What has become clear is that there is no simple answer to this question. The NCAA can’t just close off athletes to professionals. For a while, it attempted to prevent student-athletes from consulting lawyers, accountants and other professionals. That obviously cannot work, and that regulation has since been lifted. But who do we let them speak to? And to what extent? Does intent matter?

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10:44: “Baseball is probably a cleaner sport than football, and basketball is probably uglier than both.” – Mr. Sraba. Baseball by nature is a long-term process, whereas football and basketball players make millions right away, as soon as they are drafted. The rise to the Big Leagues takes 3-5 years for almost all players, even the really good ones.

The way to get into the industry (as an agent), and avoid the pitfalls, is to find a niche, and develop a long-term plan. To hit it big right away, according to our panel, you have to be lucky or dirty.

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10:56: The question was asked whether state governments and/or the federal government can adequately legislate these issues? Number one, is that appropriate for governments to act? Number two, would it even work? However, there are many instances of governmental regulation (see every major labor dispute of the past 25 years, dating back to the 1987 NFL Strike.)

What is the government’s role in sport? There has been a lot of sentiment recently that the government does not need to get involved in these matters, and has more important things to do. It’s hard to argue with these points. At the same time, part of the reason sports exists as we know is it because of the antitrust exemptions and other protections the government gives them. (Baseball is technically the only sport with a full exemption, but the big sports have protections.) Those considerations definitely influence the sports industry. Also consider the implications of interstate commerce. So maybe the government does have a role…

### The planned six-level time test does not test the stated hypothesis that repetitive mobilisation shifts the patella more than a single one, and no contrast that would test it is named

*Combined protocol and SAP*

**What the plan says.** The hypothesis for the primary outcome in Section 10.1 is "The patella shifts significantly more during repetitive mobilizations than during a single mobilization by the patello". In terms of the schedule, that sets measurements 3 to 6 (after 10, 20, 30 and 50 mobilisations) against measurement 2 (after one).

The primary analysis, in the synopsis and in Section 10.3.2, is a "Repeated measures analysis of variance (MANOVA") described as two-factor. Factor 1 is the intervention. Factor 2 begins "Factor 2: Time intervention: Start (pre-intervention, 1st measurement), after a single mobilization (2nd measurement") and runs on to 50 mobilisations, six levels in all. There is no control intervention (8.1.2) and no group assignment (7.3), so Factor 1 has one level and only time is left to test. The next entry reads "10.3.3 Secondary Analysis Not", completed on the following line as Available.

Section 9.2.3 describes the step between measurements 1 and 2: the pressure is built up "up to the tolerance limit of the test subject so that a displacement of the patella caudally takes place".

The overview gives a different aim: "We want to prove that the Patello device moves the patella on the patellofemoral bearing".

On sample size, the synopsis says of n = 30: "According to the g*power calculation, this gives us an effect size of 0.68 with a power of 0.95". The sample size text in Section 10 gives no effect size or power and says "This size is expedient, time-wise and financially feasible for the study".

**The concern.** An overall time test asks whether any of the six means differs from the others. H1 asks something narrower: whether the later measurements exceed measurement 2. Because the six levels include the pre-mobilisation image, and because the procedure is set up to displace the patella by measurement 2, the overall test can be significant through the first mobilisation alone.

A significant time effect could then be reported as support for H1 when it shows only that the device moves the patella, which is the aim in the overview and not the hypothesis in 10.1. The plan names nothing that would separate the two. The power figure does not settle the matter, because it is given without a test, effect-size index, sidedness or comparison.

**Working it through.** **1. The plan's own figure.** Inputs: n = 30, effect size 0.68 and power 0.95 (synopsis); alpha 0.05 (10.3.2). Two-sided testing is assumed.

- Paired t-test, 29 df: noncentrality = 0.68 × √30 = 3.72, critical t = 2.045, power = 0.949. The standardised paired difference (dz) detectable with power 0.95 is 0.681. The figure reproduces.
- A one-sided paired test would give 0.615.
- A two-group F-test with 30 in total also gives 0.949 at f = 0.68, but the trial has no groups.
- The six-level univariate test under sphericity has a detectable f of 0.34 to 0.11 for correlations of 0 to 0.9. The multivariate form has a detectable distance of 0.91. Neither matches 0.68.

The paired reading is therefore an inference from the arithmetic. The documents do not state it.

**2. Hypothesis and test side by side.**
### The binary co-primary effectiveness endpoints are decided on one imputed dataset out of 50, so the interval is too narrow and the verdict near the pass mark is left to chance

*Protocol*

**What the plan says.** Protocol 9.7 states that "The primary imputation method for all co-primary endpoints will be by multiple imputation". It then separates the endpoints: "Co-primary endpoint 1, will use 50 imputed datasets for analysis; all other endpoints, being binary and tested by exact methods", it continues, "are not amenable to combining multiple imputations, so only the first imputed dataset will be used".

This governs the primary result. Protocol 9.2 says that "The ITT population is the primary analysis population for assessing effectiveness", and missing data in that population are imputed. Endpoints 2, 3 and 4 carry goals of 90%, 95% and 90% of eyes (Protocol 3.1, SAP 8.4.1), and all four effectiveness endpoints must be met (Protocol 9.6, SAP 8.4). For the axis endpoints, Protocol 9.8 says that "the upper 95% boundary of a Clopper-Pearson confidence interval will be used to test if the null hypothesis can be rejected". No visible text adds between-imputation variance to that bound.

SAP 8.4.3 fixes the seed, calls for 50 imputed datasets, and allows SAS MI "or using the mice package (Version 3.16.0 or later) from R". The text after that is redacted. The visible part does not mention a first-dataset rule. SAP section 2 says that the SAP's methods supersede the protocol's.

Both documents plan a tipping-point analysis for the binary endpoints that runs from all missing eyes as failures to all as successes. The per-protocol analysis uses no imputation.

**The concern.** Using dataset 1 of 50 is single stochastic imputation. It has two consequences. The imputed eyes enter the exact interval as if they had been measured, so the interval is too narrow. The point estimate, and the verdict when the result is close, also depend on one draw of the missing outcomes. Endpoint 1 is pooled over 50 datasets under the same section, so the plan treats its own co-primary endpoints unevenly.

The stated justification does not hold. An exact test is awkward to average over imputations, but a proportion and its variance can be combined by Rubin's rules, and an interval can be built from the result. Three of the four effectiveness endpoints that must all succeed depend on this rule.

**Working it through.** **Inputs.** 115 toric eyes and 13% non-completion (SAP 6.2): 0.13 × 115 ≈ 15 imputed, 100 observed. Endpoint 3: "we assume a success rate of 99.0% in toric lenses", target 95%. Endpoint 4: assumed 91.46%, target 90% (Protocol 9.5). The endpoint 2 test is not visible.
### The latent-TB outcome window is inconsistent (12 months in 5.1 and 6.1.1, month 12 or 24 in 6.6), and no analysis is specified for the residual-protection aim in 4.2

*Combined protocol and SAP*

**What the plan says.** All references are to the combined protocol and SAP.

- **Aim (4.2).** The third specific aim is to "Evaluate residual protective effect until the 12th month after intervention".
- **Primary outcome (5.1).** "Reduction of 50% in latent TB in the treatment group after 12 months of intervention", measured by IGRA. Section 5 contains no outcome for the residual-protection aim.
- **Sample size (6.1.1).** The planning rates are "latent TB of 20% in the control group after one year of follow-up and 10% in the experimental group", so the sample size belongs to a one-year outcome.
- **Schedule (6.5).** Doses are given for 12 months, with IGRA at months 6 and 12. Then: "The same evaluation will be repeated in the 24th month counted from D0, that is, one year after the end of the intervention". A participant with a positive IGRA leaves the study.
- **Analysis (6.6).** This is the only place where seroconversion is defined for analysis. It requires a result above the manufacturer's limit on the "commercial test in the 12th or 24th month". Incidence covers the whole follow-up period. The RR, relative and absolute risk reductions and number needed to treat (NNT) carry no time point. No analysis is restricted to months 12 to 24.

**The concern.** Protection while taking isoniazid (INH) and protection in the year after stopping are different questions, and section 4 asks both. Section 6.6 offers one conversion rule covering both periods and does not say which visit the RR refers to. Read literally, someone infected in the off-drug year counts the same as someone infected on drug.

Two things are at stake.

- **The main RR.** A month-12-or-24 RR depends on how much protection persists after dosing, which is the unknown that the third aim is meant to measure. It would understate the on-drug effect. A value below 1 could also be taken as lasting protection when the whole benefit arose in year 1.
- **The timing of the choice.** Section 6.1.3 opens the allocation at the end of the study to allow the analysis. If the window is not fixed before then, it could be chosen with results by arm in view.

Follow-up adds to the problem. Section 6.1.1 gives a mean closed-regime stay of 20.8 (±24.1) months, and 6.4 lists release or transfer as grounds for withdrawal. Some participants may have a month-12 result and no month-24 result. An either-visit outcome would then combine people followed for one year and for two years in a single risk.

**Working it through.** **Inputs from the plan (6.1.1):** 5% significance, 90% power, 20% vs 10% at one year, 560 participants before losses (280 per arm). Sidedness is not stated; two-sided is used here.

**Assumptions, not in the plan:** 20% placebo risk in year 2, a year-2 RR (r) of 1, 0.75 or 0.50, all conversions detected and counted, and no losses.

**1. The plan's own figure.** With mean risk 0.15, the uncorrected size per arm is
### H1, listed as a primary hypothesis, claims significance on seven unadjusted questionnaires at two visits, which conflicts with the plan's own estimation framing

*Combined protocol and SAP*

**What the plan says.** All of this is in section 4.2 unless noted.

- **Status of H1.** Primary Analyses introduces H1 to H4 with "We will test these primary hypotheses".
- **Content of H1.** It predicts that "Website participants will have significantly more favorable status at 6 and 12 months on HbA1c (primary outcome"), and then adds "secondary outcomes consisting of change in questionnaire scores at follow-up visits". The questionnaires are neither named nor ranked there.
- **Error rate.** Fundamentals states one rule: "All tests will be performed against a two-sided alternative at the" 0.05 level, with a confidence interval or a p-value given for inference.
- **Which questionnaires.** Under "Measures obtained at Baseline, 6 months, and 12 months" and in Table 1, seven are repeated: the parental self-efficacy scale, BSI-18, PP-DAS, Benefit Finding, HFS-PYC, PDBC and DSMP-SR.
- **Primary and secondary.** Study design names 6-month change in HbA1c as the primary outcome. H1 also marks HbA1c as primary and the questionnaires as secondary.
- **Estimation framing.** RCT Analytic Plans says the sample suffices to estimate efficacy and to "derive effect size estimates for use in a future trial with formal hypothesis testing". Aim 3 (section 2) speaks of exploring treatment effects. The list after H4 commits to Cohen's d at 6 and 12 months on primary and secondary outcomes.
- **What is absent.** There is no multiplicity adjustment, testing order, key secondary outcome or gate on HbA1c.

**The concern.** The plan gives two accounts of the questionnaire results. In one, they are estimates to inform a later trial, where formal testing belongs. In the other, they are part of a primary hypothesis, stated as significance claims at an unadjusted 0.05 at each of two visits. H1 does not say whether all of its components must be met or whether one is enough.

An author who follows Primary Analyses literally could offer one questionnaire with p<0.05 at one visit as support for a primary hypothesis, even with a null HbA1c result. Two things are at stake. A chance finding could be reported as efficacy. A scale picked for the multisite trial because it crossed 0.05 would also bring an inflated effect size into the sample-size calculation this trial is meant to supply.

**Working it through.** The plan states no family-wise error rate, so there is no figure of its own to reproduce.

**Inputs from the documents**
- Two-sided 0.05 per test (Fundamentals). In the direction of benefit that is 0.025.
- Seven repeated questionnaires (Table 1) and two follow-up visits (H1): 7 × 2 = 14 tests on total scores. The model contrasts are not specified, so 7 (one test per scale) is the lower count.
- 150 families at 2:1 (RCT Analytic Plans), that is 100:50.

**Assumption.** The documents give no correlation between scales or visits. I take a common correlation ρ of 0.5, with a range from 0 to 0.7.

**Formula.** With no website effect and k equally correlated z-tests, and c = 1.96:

There is no doubt that politicians get involved for the wrong reasons (free airtime, increased campaign contributions, etc.), but government includes the court systems as well. The consensus seems to be that using the court system is more legitimate than legislative action, particularly between private actors. The Congressional hearings and perjury trials of Bonds and Clemens, however, may be less legitimate.

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11:09 Turning back to college sports, Mr. Fleischer has been explaining the process that William and Mary uses for its players and potential contact with agents. Though there is not an official policy on the books, the compliance office attempts to stay involved as much as possible, encouraging the players to communicate with all involved, both agents and college personnel. The coaching staff is also a big part of helping players understand the rules and how to handle contact with agents.

One of the problems may be incentives. The school’s goal, and rightfully so, is keeping players eligible. The agent’s goal is to sign athletes. Those two don’t always go hand in hand. The NCAA’s goal is … well we’re not quite sure.

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11:20 As we conclude this morning’s panel, it is becomes apparent that the “problem” is not just an agent issue. It is an issue that involves universities, players, professional leagues, labor unions and potentially even the fans. This is also an issue with no clear solution. NCAA punishments come well after the fact, vacating wins and titles, but they can’t take the money away. They can’t reverse the influx of applications that follow a National Title. They can’t undo the exposure. There is a whole lot of money at stake in the big time sports, making enforcement very complicated.

The discussion was extremely lively and interesting, and we would like to take this opportunity to thank our panelists for attending and conducting today’s discussion. We would also like to thank the SELS Board for putting on today’s event. Be sure to check out our entertainment law panel, coming up next.